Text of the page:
Farmville Presbyterian Takes Part In 'Mission Possible II”
When they arrived at Farmville Presbyterian Church after worship on Sunday, June 24th, they were relative strangers to one another.
When they came back to Farmville PC three days later, they were like sisters and brothers.
They were a group of nine 12 to 16 year olds from churches in Cluster One of the Presbytery of the Peaks. They joined eight adult advisors on a three-day experience called “Mission Possible II.” The first mission experience was a year ago, with visits to local programs. This year representatives from Appomattox Court House, Buffalo, College, Cumberland, Farmville and Guinea Presbyterian churches made the trip to the western side of Virginia to help in recovery efforts for those who lost their homes in the tornadoes of 2011. Additional financial help was provided by the Bethlehem and Douglas Presbyterian Churches, and traveling was made much easier by a van provided by the Eureka Baptist Church in Keysville.
They were housed at New Dublin Presbyterian Church, where the Rev. Andrew Taylor-Troutman and the congregation there greeted them with a cook-out and a presentation of other mission programs the church was working on. The group then was led in a series of icebreakers to get them better acquainted and to start working together.
Sleeping in various classrooms in the church, they awoke on Monday to travel to Pulaski, where they received their instructions to work on a house that needed landscaping and garage foundation work. For two days the young people and their advisors shoveled dirt, moved it to the foundation of the house, spread it around, then planted grass seed and covered it with straw. Others worked on the garage foundations, which involved a two-day process of cutting through concrete to put in footers, and filling up areas with more dirt. It was work that was dirty, wrist-throbbing, sweaty; and it was work that brought them together with an incredible joy and fellowship.
The work the second day was interrupted by the sad news of a stroke suffered by the husband of Presbytery Executive Nancy Dawson. They gathered in prayer for Nancy and her whole family.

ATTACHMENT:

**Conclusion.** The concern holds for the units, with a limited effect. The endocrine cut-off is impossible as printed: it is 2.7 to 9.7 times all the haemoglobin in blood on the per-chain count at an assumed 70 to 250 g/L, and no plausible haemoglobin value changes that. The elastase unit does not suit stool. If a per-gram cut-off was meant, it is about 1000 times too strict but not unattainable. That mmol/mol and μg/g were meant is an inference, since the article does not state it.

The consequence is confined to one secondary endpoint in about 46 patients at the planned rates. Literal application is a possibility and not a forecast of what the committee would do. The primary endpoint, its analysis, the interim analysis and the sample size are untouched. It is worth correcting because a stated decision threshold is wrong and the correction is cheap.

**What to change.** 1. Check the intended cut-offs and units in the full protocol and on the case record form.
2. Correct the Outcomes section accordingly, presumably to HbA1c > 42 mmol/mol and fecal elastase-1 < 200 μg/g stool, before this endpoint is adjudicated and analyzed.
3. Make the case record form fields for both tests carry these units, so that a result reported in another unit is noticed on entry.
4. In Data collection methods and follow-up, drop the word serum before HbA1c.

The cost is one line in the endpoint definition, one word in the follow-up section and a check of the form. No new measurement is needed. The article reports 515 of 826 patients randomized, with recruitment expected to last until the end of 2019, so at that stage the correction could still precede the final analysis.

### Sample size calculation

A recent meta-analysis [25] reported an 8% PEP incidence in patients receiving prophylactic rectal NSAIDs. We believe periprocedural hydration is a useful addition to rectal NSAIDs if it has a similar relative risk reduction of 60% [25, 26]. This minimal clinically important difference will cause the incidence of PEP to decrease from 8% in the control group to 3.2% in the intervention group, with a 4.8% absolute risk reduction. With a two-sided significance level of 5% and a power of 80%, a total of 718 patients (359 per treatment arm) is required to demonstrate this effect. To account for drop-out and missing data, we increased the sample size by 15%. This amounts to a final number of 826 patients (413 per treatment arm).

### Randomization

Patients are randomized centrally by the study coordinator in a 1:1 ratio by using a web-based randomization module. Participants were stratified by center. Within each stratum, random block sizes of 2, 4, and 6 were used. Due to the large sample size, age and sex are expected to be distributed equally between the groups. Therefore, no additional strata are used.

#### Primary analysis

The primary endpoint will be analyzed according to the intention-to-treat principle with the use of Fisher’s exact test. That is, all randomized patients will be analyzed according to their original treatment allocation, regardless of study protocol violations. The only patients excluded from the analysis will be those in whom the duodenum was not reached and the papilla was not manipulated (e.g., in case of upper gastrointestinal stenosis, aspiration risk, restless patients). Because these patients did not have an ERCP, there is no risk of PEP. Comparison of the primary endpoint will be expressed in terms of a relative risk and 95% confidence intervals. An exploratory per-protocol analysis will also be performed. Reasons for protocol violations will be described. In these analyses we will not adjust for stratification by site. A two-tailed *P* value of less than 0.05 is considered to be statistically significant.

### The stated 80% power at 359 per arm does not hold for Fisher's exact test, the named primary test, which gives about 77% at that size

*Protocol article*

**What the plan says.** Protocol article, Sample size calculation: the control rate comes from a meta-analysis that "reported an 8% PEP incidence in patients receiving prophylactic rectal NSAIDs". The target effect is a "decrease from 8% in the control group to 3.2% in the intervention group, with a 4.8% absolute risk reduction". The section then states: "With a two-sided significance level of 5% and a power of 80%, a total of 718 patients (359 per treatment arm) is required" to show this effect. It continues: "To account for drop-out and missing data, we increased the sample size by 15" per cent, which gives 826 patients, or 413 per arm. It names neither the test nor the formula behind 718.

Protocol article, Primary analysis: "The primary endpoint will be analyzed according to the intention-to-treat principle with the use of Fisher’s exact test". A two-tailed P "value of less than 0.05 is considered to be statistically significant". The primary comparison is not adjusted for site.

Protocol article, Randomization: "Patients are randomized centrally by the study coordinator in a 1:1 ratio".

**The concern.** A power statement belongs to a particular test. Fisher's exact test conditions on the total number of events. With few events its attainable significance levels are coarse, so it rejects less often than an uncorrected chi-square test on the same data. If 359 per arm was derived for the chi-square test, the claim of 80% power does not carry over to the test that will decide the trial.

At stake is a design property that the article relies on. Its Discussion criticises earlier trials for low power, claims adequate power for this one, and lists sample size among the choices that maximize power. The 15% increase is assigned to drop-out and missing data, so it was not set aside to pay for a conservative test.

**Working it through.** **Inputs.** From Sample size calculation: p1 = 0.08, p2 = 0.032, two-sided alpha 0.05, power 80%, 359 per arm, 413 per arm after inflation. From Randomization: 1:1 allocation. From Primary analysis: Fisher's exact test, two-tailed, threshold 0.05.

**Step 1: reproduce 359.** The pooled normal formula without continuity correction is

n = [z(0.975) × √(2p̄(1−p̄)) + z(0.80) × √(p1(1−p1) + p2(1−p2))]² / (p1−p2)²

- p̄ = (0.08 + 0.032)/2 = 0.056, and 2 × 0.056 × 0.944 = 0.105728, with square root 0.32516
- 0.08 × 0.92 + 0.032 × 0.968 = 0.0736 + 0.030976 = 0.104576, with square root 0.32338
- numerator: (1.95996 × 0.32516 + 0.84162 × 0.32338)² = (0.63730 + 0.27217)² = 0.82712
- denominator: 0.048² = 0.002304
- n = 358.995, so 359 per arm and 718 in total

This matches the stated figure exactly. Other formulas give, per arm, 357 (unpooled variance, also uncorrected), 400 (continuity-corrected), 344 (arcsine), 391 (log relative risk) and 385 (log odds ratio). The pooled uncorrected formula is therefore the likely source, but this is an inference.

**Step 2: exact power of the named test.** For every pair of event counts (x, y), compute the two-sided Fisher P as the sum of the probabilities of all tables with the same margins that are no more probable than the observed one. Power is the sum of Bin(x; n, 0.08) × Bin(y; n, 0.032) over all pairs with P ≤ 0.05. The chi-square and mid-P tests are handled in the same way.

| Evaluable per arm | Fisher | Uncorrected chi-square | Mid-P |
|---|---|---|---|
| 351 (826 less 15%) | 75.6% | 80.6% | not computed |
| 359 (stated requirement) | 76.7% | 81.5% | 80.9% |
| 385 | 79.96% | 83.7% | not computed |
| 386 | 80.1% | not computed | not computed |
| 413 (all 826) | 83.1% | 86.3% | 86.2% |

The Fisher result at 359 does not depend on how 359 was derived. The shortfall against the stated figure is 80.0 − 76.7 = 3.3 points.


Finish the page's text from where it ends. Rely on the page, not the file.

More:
The event was not all work. The group took in a minor league baseball game, fellowship activities which provided opportunities to bond together. Worship permeated the event as Biblical reflections were shared each night, and the culminating event was a series of skits based on II Corinthians 8:1-9:15. The event concluded on Wednesday with the celebration of communion.
After the communion service the group enjoyed the cooling waters of the Randolph Park swimming pool before the ride home. All involved felt the strong and sustaining presence of the Spirit of God, bringing them together, empowering them to do activities they could hardly have imagined doing before, and blessing them with a fellowship that each hoped will be shared in other activities in the future.
“We got a lot done,” Dr. Tom Robinson of the Farmville Presbyterian Church said. “But what made this special was the enthusiasm for the work and for each other from the group. Everyone got along so well, and really enjoyed being together.”
“I don't think I have ever seen a trip of this nature go so smoothly,” the Rev. Loren Tate-Mitchell of the Appomattox Court House Presbyterian Church wrote on her blog, Preaching Thumbelina. “The truth is I felt the Holy Spirit as she took the form of calloused hands and aching muscles … I saw the face of Christ in each person as we worked side by side. We didn't have enough tools all the time for everyone to be working at once, but we all made sure to take turns to give each other a break. As we worked we cheered each other on for a job well done and we laughed and talked the entire time, which made the work seem light.”